So….I return to my usual bargain-hunting lifestyle, $9,000 richer and happier. Running away from home was definitely worth it. And now I’m wondering, when and where next — for either me or you?

P.S. — A special shout-out to Phil Levine proprietor of 1WorldArt Travel, who the League hired to manage our trip and accompany us. Thanks, Phil!

Giverny flowers

Comments 12

  1. I loved following you and your adventures/discoveries on such a wonderful holiday! Thanks for all the insights and inspiration!
    I would really like to know more about the walking shoes and packable sun hat!
    Looking forward to seeing how you assimilate the painting tips into your own work. I like to take a workshop every two to three years to learn new things as well – glad you took the leap and had a totally ‘me’ holiday – so good for your soul

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      Heather, I’m glad you enjoyed going to France with me! Workshops every few years are great. In fact, new projects are always great. And you hit on something else I want to do…with all of this shopping, I’d liked to do a separate product review blog post, some time soon. Do you subscribe to my blog? If so, you will get an alert letting you know what’s up. Thanks for your interest in the shoes and sun hat. Will blog some photos soon.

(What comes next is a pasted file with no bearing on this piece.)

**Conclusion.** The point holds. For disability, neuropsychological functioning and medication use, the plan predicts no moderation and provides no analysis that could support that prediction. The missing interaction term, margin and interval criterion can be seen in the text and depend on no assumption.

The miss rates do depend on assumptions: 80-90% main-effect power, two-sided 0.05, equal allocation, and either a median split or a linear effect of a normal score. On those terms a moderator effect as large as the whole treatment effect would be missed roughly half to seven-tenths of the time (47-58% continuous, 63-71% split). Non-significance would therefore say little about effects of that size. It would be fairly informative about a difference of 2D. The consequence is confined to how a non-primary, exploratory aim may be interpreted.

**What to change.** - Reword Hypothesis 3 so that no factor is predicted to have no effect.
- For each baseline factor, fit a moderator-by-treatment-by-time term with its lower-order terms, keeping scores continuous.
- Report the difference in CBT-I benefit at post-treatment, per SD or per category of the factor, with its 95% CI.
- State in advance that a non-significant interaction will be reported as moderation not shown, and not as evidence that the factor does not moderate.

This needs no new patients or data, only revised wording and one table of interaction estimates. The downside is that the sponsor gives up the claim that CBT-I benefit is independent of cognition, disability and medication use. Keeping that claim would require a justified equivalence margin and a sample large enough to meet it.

2. You’re inspiring me to run away from home! With college looming for Son No. 2, I can’t do that just yet, but I’m looking forward to a local adventure that will encourage me to see things through new eyes. Thank you for taking us with you!

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      Gayle, running away from home has happened in stages for me too. I’ve been building up to this moment with day trips, weekend adventures, etc etc. This was the big one. And I only have one kid — only one kid in college. So congrats to you for having two kids in college, while maintaining your sense of adventure!

  3. Sounds like it was a valuable and memorable experience.
    For your next excursion, consider an uncomplicated (and tres delicious) version of plein air workshop with Julian Merrow-Smith of Shifting Light and Postcard from Provence fame. Julian provides all art supplies including easels, oils, brushes, etc. plus your cost includes gourmet meals on site at La Madeleine B&B (a former, now tres chic), abbey near Carpentras) wine(!), wonderful vistas, inspiring instruction and outstanding camaraderie for 8 days of artistic heaven.

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      Dorothy, our trip was wonderful. I just went to the Julian M-S website — looks good too. Hmmm, for eight days, it comes to $3,750, all included. Let’s add another $1,200 for airfare, which brings us to about $5k, everything included. If we factor in the cost per day — without my additional crazy expenses for getting up to speed — the pricing is comparable to my League trip. I’ll keep it in mind. A trip to Provence would be heavenly….thanks for sharing!

  4. Betty,

    I am so happy for you! Running away is sometimes the best gift we can give ourselves. Loved following you on Facebook. Thanks for sharing your experiences and France’s beauty with us.

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  5. Betty, your blog is an unexpected and wonderful way to revisit our trip to France. Thanks for keeping the magic alive and well. I enjoyed being with you.